What is Primary Biliary Cirrhosis?
Primary biliary cirrhosis is a liver disease which causes the bile ducts in the liver to become swollen and scarred. It is not a well-understood disease. Researchers have determined that it is an autoimmune disease in which the body’s immune system attacks the bile ducts. Bile is produced by the liver and helps the body digest fats and remove toxins. Bile builds up in the liver once the ducts are damaged and further damage is done to the liver. Cirrhosis of the liver is the result of advanced cases of primary biliary cirrhosis.
Further studies from the Mayo Clinic state that PCB is a growing reason for liver transplantation in the United States and is the sixth leading reason for liver transplants. However; twenty-five percent of those who receive a transplant develop the disease again within ten years. In one study it was determined that the median survival rate for those diagnosed with PCB was around seven years in the United States. In other countries, the survival rate can be as high as sixteen years.
People suffering from the beginning stages of this disease experience fatigue. In fact, studies show that sixty-five percent of patients experience extreme tiredness. A damaged liver cannot remove toxins from blood, and toxins accumulate in the brain. This accumulation of toxins decreases mental function and over time can lead to coma. A study from the Mayo Clinic titled “Cognitive Impairment in Primary Biliary Cirrhosis: Symptom Impact and Potential Etiology” outlines that fifty-three percent of patients show problems with memory and concentration.
Another early symptom of PBC is known as pruritus. Fifty-five percent of patients complain of constant, intense itching. This is skin irritation is due to the liver’s inability to process toxins from the body. A study out of the Mayo Clinic has determined that antihistamines may help control the itching associated with this disease. However; antihistamine use only manages the discomfort and will not cure PCB.
Other early symptoms of primary biliary cirrhosis include dry, itchy eyes and a dry feeling in the mouth. This is because the built-up toxins in the body affect tear ducts and salivary glands. Worsening arthritis pain and bone pain may be present as the disease progresses. Bone softening and fractures are other symptoms of late-stage PCB. A patient with PCB may also develop kidney stones or gallstones. Bilirubin levels can be checked at the office of a healthcare professional once the disease is diagnosed. Elevated bilirubin levels are a grave indication that the disease is progressing into the later stages.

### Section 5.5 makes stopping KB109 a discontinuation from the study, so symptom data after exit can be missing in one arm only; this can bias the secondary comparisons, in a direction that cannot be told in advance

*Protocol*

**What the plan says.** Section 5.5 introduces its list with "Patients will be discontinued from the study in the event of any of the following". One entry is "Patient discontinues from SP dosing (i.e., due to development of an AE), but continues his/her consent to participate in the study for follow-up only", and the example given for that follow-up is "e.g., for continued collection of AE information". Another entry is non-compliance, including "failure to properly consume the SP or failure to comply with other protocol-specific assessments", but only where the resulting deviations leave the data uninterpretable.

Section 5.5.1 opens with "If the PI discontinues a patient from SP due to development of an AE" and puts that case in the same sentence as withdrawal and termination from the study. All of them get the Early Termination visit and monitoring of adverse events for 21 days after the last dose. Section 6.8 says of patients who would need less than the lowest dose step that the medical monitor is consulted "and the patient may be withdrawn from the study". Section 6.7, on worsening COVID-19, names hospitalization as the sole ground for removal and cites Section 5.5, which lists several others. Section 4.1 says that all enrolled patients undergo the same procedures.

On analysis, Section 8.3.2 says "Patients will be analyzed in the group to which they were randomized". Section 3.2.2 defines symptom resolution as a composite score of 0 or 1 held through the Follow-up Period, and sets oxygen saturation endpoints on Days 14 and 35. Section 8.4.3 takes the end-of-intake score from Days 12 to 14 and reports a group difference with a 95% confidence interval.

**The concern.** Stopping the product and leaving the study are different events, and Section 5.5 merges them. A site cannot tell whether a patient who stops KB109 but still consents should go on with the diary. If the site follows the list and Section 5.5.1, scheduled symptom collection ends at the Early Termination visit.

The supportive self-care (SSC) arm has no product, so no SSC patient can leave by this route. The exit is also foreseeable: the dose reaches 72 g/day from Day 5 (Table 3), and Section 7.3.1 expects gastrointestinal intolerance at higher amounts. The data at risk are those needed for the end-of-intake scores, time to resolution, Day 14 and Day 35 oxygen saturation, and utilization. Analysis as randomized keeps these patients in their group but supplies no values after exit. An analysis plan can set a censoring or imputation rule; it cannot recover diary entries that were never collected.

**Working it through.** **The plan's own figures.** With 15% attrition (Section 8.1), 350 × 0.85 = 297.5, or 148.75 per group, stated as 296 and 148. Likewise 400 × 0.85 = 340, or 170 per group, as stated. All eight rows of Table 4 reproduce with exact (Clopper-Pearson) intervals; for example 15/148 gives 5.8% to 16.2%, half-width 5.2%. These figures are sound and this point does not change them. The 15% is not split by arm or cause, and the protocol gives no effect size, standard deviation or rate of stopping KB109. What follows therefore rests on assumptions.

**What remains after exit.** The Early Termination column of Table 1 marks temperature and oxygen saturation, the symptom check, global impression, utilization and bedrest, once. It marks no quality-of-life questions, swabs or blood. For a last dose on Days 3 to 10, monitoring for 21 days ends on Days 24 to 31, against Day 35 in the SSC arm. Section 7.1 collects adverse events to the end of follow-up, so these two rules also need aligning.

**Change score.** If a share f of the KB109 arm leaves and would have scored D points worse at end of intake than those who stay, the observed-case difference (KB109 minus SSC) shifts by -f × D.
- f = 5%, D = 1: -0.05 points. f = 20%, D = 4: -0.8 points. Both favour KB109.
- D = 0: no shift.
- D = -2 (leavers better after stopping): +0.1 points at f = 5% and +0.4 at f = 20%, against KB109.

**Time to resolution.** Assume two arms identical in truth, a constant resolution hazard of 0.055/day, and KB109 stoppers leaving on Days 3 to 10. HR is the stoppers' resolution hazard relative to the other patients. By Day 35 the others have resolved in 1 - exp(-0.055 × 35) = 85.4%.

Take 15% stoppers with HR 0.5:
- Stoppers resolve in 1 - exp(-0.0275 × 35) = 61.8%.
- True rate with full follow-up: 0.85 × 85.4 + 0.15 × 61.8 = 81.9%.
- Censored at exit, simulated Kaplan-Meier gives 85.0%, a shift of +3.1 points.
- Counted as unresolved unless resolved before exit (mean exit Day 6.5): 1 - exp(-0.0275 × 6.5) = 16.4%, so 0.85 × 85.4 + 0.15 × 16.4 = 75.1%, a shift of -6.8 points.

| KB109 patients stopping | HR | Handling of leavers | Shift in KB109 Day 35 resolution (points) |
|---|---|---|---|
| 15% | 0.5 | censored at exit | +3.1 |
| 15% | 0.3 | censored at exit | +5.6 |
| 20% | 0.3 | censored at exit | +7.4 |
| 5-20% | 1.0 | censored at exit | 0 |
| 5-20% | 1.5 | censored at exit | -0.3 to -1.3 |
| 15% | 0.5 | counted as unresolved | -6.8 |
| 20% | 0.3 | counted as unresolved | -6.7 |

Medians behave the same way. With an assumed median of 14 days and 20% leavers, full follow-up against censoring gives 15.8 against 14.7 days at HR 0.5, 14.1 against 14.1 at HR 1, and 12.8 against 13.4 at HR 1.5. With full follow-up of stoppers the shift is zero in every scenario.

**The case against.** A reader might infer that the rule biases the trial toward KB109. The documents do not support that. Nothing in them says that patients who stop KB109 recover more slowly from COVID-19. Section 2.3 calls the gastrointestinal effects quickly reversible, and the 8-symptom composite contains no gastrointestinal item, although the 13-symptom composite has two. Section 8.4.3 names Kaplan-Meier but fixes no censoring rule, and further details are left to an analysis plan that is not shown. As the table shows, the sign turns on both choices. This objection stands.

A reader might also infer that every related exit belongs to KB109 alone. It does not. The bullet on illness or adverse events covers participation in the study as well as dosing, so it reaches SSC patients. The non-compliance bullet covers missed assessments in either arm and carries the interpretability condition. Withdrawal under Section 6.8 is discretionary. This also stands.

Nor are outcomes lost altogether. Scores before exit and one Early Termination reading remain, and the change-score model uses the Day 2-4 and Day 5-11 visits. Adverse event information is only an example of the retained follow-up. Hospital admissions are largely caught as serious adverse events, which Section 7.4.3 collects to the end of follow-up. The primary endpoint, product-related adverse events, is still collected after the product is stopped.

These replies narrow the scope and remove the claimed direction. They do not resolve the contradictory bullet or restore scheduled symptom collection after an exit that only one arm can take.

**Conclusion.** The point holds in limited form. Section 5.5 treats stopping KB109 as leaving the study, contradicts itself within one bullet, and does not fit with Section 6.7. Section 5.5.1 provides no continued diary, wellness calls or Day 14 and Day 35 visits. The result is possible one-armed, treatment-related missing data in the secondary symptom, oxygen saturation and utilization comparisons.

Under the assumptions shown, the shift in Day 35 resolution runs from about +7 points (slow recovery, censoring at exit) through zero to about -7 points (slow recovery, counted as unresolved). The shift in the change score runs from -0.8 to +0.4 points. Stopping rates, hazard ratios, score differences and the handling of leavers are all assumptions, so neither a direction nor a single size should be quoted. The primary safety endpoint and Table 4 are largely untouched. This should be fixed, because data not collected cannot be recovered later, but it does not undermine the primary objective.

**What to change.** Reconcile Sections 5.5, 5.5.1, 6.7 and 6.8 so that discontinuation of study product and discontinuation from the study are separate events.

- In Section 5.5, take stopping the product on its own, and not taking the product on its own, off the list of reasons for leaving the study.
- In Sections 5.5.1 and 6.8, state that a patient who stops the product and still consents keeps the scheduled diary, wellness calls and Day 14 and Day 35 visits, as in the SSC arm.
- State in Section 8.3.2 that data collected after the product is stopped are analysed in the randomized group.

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Visual signs of primary biliary cirrhosis include fluid build-up in the stomach or ankles. A person who has had the disease for some time may also notice unexplained darkening of the skin. Fatty deposits around the eye area are also indicators of PCB.
It is hard for researchers to pinpoint concrete risk factors for this disease. It has been noted that PBC is common within immediate family. Also, nine out of every ten people with this disease are women. Most patients with PBC are diagnosed between the ages of thirty-five and sixty. Prevalence of PCB is higher in the United Kingdom than in most other parts of the world. Most researchers believe that PBC is caused by an abnormal immune system reaction to an infection. However, some epidemiologic studies have possibly linked the disease to cigarette smoking, nail polish, and hormone replacement therapy. it is important to note that primary biliary cirrhosis has not been linked with consumption of alcohol. In fact, some groups wish for a change in the name of the disease to reduce the stigma associate with alcohol consumption.
Primary biliary cirrhosis is a mysterious disease. Doctors, scientists, and researchers cannot pinpoint a surefire cause for the disease though women appear to be more at risk of developing PCB. Fatigue and extreme itchiness are the first symptoms of PCB. If you are experiencing these symptoms, you may wish to contact your doctor for more information about primary biliary cirrhosis.